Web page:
Kim, that is so true! I definitely feel that our budget gives us more freedom and peace of mind. Thanks for taking the time to comment :)

  2. cynthia says

    Hubby and I have “talked” about getting our finances in order. I am praying over this because he knows its out of control and so do I, yet here we are. I THANK you very much for doing this series! It has helped me tremedously.

    • Crystal says

      Thanks, Kerri. When we started, we were using a bank card almost exclusively…we never had cash in our pockets, so it was easy to just scroll back through a month or 2 and see where our money was going. I just think that is an eye-opening experience. Even though we had to write everything down, we didn’t really put together how much we were spending on stuff until I literally sat down and added up all the money that was spent on vague, unnecessary things (like random walmart trips, eating out, etc.)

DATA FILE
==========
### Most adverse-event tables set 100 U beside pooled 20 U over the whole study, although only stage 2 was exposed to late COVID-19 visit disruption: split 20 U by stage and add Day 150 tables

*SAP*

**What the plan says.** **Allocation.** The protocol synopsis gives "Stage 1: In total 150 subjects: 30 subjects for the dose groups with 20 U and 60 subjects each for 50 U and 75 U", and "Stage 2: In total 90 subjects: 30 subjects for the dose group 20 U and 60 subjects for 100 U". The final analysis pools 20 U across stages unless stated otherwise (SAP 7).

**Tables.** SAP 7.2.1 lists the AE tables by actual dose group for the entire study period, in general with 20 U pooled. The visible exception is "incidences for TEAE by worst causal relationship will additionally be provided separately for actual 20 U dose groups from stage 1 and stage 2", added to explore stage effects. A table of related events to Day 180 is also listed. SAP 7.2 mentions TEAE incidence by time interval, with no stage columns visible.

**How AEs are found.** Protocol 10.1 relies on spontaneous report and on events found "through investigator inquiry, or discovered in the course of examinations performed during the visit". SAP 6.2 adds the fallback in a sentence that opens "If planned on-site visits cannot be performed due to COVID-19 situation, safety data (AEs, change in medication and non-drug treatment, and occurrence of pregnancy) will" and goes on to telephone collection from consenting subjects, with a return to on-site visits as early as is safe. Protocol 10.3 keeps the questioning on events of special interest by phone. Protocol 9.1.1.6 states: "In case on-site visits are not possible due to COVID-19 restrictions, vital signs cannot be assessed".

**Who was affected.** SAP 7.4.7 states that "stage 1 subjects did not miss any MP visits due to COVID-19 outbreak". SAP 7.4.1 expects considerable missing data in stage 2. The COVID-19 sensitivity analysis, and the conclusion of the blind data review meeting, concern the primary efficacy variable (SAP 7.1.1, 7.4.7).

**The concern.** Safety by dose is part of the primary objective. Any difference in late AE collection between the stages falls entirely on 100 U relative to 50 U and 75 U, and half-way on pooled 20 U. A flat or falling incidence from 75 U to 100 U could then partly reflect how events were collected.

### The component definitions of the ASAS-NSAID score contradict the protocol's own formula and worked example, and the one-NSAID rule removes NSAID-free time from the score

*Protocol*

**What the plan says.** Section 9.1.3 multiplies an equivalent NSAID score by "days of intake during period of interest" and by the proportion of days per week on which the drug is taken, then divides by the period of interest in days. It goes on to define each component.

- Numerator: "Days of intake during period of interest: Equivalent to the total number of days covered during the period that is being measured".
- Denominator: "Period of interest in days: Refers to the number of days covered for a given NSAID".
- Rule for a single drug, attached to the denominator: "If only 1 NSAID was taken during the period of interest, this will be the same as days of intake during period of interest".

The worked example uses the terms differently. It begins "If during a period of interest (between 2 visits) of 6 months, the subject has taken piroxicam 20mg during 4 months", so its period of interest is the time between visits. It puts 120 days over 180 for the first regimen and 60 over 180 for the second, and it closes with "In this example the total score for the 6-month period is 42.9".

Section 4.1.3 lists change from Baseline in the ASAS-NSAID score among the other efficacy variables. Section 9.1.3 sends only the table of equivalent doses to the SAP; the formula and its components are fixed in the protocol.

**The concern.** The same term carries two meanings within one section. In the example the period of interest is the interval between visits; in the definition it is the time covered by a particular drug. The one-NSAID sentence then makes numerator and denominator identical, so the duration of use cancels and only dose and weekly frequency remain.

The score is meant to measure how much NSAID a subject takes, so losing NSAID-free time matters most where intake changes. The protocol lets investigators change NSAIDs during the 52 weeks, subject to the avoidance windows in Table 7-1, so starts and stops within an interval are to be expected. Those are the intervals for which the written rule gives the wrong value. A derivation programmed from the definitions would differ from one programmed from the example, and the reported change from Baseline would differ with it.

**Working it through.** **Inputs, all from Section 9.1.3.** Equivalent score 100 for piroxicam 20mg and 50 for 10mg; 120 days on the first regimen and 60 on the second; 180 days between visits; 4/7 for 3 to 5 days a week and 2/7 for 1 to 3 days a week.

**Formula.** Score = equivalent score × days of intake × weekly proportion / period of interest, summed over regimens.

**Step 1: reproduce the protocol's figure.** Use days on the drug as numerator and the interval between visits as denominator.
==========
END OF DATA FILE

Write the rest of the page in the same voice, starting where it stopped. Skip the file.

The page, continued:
3. says

    Even though we live quite comfortably on two incomes, I still use a budget and a spreadsheet – it makes life some much easier. I have also set up direct debits for our utilities so i never get a large bill – it really makes running the family finances a breeze. All good advice.

    • Crystal says

      Thanks, Joluise! I completely agree that the budget and spreadsheet makes life easier. I would want to do that to keep track of everything even if it wasn’t so tight of a budget :)

  4. Nicole says

    Very helpful post! My husband and I are wanting to start a budget and we have already sat down and wrote down all our bills and the dates they are due and we are working on tracking our spending for a month. My only problem is I’m having a hard time of dividing our bills so that everything is pretty even. I’m not sure why this is so hard for me but I just can’t seem to wrap my head around it and I keep getting frustrated. I would love to get your input. Thanks so much for the post!

    • Crystal says